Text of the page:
With the warmer weather and states opening up after long months of social distancing, I wanted to share with you one of my favorite regions of the United States – the highest rocky headlands of Maine and Acadia National Park, located near the city of Bar Harbor. I traveled to Maine right after my Kilimanjaro […]
Theodore Roosevelt National Park: North Dakota
“In order to see birds, it is necessary to become park of the silence” – Robert Lund
A rewilding, brought about first through neglect and now through intentional human effort, is occurring on all over the world and certainly here in the Midwest. Over the years, I have discovered unique beauties on ambling adventures along the Wisconsin and Michigan Shoreline, and even in the heart the city…downtown Chicago. A rewilding, brought about first through neglect and now through intentional human effort, is occurring on all over the world and certainly here in the Midwest. Over the years, I have discovered unique beauties on ambling adventures along the Wisconsin and Michigan Shoreline, and even in the heart the city…downtown Chicago.
The early interest in observing birds for their aesthetic rather than utilitarian (mainly food) value is traced to the late 18th century in the works of Gilbert White, Thomas Bewick, George Montagu and John Clare The study of birds and natural history in general became increasingly prevalent in Britain during the Victorian Era, often associated with collection, eggs and later skins being the artifacts of interest. Wealthy collectors made use of their contacts in the colonies to obtain specimens from around the world. It was only in the late 19th century that the call for bird protection began leading to the rising popularity of observations on living birds. The Audubon Society was started to protect birds from the growing trade in feathers in the United States while the Royal Society for the Protection of Birds began in Britain.
- Bird watching develops patience. …
- Bird watching will get your children to go outside. …
- Bird watching allows for introspection and contemplation. …
- Bird watching can improve cardiovascular health. …
- Bird watching gives you an excuse to travel. …
- Bird watching builds a sense of community. …
- Bird watching quickens reflexes.
“I realized that if I had to choose, I would rather have birds than airplanes” – Charles Lindbergh
Birding in North America was focused in the early and mid-20th century in the eastern seaboard region, and was influenced by the works of Ludlow Griscom and later Roger Tory Peterson. Bird Neighbors (1897) by Neltje Blanchan was an early birding book which sold over 250,000 copies. It was illustrated with color photographs of stuffed birds.
Here is a great resource if you like birding:
Rediscovering America on the Appalachian Trail
This is a classic!!!
The Appalachian Trail trail stretches from Georgia to Maine and covers some of the most breathtaking terrain in America–majestic mountains, silent forests, sparking lakes. If you’re going to take a hike, it’s probably the place to go. And Bill Bryson is surely the most entertaining guide you’ll find. He introduces us to the history and ecology of the trail and to some of the other hardy (or just foolhardy) folks he meets along the way–and a couple of bears. Already a classic, A Walk in the Woods will make you long for the great outdoors (or at least a comfortable chair to sit and read in).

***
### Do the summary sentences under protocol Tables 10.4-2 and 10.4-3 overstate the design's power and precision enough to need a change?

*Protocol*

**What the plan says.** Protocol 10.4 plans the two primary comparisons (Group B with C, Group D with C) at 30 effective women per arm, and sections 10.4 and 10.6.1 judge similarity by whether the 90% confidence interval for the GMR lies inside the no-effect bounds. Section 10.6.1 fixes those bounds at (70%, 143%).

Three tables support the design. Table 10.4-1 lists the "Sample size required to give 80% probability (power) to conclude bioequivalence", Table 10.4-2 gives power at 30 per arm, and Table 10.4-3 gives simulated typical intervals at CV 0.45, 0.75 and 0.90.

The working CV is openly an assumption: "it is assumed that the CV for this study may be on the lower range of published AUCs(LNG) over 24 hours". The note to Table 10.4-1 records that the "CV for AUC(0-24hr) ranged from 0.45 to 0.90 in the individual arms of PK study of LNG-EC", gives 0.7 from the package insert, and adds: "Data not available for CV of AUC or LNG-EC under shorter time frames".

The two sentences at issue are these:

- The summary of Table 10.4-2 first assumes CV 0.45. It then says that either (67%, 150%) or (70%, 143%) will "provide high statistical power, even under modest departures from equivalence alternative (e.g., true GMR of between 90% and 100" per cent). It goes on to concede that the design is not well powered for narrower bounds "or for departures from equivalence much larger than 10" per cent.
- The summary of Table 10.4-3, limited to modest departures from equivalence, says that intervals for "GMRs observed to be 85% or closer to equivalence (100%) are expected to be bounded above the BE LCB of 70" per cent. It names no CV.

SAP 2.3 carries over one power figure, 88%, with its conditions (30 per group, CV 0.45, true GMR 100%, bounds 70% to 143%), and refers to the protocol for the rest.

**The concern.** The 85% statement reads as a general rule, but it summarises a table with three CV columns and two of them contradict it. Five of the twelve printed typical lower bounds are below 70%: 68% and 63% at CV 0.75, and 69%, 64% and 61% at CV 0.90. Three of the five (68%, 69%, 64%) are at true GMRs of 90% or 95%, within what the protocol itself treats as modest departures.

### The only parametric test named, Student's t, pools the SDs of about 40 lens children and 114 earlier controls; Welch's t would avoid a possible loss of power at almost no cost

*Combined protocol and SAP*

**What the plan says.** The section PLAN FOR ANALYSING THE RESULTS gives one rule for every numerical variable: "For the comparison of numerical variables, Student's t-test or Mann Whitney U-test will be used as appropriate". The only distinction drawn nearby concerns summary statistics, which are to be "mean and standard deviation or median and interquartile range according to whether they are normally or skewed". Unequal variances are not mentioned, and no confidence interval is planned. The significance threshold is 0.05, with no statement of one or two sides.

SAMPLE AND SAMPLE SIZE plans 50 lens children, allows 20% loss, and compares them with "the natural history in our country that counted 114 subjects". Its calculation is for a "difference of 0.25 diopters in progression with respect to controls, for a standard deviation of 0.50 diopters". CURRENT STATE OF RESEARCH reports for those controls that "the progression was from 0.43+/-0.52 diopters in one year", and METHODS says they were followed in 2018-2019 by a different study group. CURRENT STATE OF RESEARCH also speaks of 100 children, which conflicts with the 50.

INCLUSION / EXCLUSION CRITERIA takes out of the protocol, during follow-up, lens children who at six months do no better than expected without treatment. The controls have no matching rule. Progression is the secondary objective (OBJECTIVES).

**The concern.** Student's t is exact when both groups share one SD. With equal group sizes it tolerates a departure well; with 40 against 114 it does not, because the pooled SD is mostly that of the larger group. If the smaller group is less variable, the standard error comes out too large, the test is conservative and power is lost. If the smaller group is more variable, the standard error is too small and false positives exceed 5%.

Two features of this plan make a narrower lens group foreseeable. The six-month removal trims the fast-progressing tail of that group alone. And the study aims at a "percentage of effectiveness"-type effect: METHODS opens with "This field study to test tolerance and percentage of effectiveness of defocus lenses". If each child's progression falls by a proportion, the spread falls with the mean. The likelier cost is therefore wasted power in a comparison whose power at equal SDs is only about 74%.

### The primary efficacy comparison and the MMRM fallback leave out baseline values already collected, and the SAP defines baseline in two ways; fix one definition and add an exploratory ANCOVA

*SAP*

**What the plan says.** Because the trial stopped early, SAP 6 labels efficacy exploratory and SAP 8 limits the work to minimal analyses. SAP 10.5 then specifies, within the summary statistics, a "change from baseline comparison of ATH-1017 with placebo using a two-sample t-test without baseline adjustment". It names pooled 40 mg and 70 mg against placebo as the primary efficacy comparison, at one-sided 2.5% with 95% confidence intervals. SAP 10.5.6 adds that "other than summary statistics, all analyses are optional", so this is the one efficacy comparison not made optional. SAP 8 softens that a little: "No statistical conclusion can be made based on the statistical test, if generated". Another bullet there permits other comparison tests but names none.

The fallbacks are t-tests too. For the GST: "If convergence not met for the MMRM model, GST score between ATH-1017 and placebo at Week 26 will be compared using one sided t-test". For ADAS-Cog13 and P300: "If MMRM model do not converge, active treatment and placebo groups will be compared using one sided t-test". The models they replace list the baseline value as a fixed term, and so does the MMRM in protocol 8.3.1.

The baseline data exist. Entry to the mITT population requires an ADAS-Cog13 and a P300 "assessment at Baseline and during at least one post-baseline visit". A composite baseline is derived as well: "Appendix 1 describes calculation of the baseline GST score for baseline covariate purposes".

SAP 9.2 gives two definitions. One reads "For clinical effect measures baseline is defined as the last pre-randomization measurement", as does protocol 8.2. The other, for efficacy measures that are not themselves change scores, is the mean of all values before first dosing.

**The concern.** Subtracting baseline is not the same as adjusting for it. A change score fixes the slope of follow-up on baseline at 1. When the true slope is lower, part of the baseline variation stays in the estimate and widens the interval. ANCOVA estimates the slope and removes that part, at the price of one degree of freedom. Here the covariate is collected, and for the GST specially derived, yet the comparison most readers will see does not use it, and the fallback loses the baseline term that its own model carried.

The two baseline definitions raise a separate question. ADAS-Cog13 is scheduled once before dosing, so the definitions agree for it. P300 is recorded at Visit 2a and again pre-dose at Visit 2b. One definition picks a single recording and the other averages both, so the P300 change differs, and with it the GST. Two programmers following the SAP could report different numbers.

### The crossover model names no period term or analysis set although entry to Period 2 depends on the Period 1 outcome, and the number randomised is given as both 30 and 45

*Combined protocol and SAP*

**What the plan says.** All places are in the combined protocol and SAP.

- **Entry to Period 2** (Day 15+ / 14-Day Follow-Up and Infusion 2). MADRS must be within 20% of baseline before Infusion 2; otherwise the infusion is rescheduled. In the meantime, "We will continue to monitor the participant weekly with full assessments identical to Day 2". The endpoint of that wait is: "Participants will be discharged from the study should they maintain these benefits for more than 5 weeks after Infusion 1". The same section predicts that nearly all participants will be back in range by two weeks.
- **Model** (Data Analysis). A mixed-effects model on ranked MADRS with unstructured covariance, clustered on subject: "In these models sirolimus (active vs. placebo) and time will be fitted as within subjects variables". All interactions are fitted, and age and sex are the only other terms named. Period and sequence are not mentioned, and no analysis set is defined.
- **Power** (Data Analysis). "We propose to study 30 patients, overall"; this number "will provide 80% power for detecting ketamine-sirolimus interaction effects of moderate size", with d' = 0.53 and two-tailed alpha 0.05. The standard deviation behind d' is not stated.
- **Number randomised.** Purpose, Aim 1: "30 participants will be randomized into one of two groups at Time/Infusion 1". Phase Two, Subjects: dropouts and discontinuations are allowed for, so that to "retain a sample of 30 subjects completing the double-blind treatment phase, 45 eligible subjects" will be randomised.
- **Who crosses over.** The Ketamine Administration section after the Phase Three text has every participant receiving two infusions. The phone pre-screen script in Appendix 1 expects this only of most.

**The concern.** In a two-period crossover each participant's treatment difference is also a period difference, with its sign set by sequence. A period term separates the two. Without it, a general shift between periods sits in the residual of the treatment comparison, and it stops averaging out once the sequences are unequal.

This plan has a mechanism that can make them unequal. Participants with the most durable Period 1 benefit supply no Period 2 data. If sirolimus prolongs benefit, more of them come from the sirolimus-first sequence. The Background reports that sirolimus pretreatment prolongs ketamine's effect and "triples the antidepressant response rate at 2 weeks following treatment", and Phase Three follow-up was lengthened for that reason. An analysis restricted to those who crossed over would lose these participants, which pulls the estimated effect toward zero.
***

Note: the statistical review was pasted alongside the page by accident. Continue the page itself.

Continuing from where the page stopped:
Other great reads from Bill Bryson
More and more we sensed that we were creating a truly great thing, and after a while all of us old hands became truly dedicated to it and determined to stick to it.
OTTO “RED” ANDERSON, DRILLER AND ASSISTANT CARVER
With nearly three million visitors from all over the world coming to Mount Rushmore each year, we knew we wanted to be there — standing in awe of the art and craftsmanship involved in creating one of the most visited sites in America.
From South Dakota Highway 244 leading to Mount Rushmore, we caught side glimpses of George Washington. Washington’s was the first figure started and the most prominent visage of the four presidents memorialized in an arrangement conceived by South Dakota historian Doane Robinson and executed by sculptor Gutzon Borglum
Looking for a tale of grand adventure? I loved this one!
Join Kyle and his little dog “Katana” as they take you along for every step of their 2,185 mile adventure hiking the entire Appalachian Trail. Confront the terrain, severe weather, injury, dangerous wildlife and questionable characters as you grow and learn as Kyle did from start to finish of this epic adventure. Make some friends for life, learn the finer points of long distance hiking, and realize that what you take within your backpack is not nearly as important as what you bring within yourself… This exciting and often times humorous narrative does more than simply tell the story of Kyle and Katana’s adventures on trail. You will be inspired, while learning what it takes mentally and physically to accomplish an undertaking such as hiking thousands of miles through mountainous wilderness while braving countless obstacles all determined to make you quit. Nobody said it was easy, but if you can make it to the end, your life will be changed forever. What are you waiting for? Adventure is calling